Matthew Barney: “Homoerotic? I’ve Always Thought of My Work as Autoerotic”

04/02/2014 11:40 AM |

matthew barney artist norman rosenthal 92y river of fundament
  • Joyce Culver

Norman Mailer once said he met two geniuses in his life: his father, and Matthew Barney. So said Norman Rosenthal, a notable English curator, by way of introducing the artist at the 92Y last night, whose Mailer-influenced film epic River of Fundament has been showing all over the world. (In New York, at BAM six weeks ago.) Many critics were conflicted about Barney’s shit-soaked, six-hour nu-opera—and watching its 15-minute opening scene of self-mutilation, sodomy and sewage-swimming in the 92Y auditorium was slightly awkward—but Rosenthal adores it.

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It’s based on a combination of Mailer’s Egyptian epic Ancient Evenings—excerpts from which the host read—and the author’s life, er, death, as well as Barney’s own almost-inscrutable interests in the mythology, excrement, and the American car industry. Mailer himself suggested his book to Barney as a subject roughly eight months before he died, the artist said, and then by dying became the protagonist of the reuslting piece. “That’s so Norman!” Rosenthal cracked, getting Barney to laugh, one of the few times he did so. Barney had first met Mailer through a mutual friend; he’d admired the writer’s psychological descriptions of the landscape in Executioner’s Song, the protagonist of which, rumor has it, may have been a relative of Harry Houdini’s, so there was something serendipitous about asking Mailer to play the magician in Cremaster 2. The writer was reluctant, though, worrying perhaps he was too old.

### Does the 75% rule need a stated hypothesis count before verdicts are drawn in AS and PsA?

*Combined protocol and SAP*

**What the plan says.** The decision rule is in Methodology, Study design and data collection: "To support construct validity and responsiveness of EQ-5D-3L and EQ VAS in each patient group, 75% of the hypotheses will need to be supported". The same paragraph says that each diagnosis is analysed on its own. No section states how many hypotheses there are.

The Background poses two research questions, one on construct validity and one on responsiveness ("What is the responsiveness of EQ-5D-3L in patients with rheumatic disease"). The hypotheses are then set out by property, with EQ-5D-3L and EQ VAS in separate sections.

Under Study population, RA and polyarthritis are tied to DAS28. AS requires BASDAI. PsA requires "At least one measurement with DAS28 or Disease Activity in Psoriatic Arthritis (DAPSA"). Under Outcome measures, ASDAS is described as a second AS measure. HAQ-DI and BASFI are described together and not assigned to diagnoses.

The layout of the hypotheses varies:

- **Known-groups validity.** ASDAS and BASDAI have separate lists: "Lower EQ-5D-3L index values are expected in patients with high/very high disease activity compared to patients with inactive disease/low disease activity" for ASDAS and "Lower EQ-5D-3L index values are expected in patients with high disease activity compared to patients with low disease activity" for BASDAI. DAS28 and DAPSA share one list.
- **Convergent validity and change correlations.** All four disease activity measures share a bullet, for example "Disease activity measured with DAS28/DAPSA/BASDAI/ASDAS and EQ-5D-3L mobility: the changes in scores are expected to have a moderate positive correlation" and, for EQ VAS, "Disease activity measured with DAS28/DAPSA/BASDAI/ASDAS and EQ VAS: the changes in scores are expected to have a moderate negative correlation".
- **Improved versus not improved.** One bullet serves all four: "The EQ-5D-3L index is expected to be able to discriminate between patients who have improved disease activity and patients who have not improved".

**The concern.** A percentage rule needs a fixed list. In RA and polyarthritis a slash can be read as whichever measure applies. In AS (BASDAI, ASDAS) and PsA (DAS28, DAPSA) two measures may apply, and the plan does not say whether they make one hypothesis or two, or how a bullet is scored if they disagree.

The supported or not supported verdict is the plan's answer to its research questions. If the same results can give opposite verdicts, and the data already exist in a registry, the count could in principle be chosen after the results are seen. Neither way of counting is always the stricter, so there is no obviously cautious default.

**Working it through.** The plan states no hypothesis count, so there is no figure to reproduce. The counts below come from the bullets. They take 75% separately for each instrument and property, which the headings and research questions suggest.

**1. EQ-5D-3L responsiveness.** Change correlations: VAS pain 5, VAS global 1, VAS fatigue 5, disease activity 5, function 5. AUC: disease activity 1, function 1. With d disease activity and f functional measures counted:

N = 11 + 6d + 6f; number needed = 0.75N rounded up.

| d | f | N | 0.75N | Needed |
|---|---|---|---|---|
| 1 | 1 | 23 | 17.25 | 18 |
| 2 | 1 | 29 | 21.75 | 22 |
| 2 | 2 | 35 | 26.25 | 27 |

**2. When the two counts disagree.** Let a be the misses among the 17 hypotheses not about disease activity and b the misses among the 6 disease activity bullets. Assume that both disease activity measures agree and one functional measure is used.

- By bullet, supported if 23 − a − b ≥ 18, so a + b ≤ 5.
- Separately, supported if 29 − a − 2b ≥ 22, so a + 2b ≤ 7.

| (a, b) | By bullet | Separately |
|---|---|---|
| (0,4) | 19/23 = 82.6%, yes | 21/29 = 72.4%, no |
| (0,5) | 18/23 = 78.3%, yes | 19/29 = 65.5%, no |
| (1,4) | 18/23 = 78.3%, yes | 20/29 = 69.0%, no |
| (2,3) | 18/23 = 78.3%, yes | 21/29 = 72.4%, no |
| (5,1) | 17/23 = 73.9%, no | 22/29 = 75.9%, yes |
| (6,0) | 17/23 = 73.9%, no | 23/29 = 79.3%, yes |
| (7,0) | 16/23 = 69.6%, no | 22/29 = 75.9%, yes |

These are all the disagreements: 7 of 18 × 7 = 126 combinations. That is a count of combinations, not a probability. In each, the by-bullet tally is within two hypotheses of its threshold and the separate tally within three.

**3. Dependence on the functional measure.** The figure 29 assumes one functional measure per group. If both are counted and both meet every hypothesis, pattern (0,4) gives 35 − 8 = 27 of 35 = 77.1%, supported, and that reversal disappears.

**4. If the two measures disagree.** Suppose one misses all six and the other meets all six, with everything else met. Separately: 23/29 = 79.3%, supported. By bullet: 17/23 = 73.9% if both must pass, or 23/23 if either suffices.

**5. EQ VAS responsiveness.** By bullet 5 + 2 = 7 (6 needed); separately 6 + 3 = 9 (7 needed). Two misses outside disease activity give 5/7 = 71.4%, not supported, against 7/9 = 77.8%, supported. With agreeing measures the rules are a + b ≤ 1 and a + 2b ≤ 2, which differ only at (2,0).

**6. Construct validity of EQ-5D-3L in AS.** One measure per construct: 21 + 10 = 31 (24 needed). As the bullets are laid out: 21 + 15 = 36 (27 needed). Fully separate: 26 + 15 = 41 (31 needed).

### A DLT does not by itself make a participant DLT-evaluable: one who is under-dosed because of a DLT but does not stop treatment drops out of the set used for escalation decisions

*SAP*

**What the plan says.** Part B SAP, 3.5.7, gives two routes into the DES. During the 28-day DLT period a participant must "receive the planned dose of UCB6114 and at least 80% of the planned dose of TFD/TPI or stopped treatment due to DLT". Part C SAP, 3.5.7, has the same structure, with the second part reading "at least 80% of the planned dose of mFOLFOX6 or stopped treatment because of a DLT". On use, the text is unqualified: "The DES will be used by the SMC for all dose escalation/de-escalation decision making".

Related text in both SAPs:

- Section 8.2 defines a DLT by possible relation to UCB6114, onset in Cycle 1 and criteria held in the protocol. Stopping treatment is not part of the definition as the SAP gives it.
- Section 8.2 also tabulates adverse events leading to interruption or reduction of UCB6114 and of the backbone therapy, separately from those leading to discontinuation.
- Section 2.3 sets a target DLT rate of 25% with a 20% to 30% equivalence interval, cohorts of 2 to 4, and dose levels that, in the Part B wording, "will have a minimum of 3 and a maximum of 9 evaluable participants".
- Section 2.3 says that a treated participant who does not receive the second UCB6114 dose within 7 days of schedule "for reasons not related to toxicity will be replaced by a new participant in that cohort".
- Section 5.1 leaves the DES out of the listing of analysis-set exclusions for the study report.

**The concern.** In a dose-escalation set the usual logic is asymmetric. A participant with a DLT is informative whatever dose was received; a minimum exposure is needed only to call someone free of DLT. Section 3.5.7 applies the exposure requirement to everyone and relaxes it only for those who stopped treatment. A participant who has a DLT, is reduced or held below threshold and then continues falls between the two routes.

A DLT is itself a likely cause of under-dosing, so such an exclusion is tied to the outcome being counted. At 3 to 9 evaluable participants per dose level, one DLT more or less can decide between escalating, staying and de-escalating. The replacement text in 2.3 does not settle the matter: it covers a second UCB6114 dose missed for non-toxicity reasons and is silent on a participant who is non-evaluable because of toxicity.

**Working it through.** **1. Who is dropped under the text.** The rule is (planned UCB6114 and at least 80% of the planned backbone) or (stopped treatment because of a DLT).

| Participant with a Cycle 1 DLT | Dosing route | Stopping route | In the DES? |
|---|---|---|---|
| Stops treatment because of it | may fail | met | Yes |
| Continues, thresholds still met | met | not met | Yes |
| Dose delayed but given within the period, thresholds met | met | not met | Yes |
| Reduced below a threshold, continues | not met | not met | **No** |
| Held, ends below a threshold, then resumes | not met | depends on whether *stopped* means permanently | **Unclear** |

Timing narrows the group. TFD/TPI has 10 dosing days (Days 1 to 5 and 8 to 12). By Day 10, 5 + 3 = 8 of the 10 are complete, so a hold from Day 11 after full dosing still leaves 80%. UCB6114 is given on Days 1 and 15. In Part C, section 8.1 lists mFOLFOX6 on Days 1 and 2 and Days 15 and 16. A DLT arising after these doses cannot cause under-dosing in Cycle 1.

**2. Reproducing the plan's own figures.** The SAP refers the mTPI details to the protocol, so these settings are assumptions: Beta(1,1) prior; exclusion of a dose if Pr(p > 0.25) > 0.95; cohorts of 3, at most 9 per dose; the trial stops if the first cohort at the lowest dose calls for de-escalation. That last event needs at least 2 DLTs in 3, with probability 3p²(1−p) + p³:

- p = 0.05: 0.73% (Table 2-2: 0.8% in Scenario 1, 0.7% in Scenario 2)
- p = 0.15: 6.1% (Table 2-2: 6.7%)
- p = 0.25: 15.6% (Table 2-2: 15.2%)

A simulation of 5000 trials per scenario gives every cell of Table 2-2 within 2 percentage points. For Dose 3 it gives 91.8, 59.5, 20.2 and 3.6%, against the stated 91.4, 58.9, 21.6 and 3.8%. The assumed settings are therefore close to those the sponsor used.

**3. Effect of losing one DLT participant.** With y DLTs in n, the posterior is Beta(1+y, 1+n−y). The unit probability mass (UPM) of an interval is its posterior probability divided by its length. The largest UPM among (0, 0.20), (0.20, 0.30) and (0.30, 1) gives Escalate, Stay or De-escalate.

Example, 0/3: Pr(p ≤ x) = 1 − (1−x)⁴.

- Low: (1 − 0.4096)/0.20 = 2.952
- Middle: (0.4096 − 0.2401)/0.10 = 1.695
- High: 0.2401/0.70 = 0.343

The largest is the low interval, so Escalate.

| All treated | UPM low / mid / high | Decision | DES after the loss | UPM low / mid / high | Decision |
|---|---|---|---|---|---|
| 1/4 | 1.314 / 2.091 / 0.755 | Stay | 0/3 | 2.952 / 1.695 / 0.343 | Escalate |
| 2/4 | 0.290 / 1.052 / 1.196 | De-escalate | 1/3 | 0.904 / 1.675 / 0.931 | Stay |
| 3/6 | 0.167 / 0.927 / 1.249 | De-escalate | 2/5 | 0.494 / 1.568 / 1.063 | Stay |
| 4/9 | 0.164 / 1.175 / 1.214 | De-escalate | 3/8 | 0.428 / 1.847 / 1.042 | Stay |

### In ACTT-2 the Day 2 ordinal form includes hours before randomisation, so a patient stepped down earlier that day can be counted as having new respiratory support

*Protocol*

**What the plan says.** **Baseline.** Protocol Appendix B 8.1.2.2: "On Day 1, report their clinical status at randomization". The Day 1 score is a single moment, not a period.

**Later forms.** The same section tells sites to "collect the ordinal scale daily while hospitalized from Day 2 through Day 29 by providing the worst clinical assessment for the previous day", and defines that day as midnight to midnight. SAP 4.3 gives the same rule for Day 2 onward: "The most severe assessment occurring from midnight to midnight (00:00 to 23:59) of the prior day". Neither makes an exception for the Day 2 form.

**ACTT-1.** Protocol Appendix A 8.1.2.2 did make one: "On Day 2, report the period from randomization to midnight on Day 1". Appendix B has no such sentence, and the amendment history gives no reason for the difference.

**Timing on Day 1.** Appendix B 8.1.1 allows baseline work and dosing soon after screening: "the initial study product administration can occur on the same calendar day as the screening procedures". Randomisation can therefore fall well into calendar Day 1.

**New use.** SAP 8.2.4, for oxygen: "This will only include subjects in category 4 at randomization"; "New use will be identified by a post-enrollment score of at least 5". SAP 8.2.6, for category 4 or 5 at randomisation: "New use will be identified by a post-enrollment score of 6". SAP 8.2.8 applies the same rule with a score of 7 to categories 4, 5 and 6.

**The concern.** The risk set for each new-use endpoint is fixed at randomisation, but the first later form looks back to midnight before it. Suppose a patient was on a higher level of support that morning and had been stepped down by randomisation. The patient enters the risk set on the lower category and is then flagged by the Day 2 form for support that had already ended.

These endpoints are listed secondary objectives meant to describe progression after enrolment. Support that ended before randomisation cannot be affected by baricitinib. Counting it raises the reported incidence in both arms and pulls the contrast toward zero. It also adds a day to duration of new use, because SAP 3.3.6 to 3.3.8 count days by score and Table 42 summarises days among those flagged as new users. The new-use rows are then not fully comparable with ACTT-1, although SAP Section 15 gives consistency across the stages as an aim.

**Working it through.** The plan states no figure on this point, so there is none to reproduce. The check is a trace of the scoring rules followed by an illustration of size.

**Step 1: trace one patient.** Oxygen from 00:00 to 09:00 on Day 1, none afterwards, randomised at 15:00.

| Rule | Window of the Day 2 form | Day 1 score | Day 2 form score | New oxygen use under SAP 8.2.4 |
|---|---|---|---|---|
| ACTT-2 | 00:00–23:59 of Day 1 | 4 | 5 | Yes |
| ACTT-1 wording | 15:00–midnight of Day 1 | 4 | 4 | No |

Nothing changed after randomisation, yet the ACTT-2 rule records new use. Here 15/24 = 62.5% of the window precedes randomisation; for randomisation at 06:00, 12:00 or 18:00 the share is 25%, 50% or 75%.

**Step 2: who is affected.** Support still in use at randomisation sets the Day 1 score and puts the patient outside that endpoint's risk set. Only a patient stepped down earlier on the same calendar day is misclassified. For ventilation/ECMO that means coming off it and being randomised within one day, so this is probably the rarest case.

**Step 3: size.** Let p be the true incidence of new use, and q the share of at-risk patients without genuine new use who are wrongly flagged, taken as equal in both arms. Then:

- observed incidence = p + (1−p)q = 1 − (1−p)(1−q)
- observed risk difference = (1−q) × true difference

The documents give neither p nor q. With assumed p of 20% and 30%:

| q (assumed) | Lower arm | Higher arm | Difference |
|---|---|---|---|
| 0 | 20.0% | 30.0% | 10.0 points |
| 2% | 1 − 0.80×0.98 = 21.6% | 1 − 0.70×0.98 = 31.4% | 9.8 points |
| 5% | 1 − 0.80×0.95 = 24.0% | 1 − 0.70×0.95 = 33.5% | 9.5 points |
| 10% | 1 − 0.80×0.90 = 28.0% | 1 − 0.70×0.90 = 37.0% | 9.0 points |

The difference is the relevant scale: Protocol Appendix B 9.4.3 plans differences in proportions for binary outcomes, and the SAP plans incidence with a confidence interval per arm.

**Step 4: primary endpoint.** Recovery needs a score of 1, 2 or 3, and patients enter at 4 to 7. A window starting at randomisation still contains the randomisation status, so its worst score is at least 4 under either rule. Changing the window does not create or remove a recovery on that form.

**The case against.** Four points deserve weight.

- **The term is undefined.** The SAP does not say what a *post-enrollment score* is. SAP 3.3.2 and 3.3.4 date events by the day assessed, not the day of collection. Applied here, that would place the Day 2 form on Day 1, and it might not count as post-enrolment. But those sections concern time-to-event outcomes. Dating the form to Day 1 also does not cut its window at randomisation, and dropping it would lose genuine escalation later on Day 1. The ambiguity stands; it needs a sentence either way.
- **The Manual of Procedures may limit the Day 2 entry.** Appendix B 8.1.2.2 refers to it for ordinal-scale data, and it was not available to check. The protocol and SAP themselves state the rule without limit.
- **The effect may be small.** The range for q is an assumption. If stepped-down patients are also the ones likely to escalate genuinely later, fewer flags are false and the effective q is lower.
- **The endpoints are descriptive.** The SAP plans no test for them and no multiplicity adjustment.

“Was he a natural actor?” Rosenthal asked. “No,” Barney said, waiting a beat before adding, “but I’m not a natural director.” Barney didn’t smile at his own joke, and it was hard to tell at first if he’s as humorless as his film or if he was annoyed with his interlocutor. The audience sure was irritated with the host’s name-dropping rambling, audibly so, muttering and chuckling disbelievingly; when Barney explained that he was attracted to Detroit as one of the film’s locations for its salt mine, fitting to the film’s concerns with an underworld, as well as for the city’s “death” and subsequent grassroots rebirth, which also ties into the film’s (many) reincarnations, Rosenthal interrupted and went on a lengthy tangent about the city and its art collection, landing at a peculiar question. “As I was saying,” Barney said, picking up where he left off, to great applause from the audience.

The artist, who has an unexpectedly high-pitched voice and wore plain brown clothes with brown boots, clean-shaven from head-to-chin (in contrast to his character in the “overture” to River of Fundament), did manage to discuss many aspects of the film, though he seemed to struggle often to articulate his ideas. He’s never been to Egypt; though he pursued orthodox avenues of research for the piece—like contacting the guy at the Met—he thought actually visiting the country would cross a line. “It was on my mind not to go until this was finished,” he said. “I’d love to go.” He also discussed the accompanying physical show, presently on display in Munich, and how because of all the heavy and delicate cast-metal it’s difficult to transport. “Metal’s fragile,” he said, not meaning steel. “It’s brittle.”

He discussed how “collaborations take longer,” how the film has no political agenda (though Ancient Evenings could be read as being about the AIDS crisis), that he “would have never made a video if not for Bruce Neuman,” whose work taught him that video could function sculpturally, and that “there’s an erotic tension [to my work], I hope,” but that, homoerotic? “I’ve always thought of it as autoerotic.” (Hahaha.) One of the last audience questions was about whether he believed in reincarnation, and he told a story about Iron Age Scandinavian foundries at which bodies were thrown into the fires to raise their heat, and that sometimes they would put a warrior’s body in if they were making a blade, in order to capture his spirit. “That makes total sense to me,” Barney said. Everybody laughed.

Follow Henry Stewart on Twitter @henrycstewart

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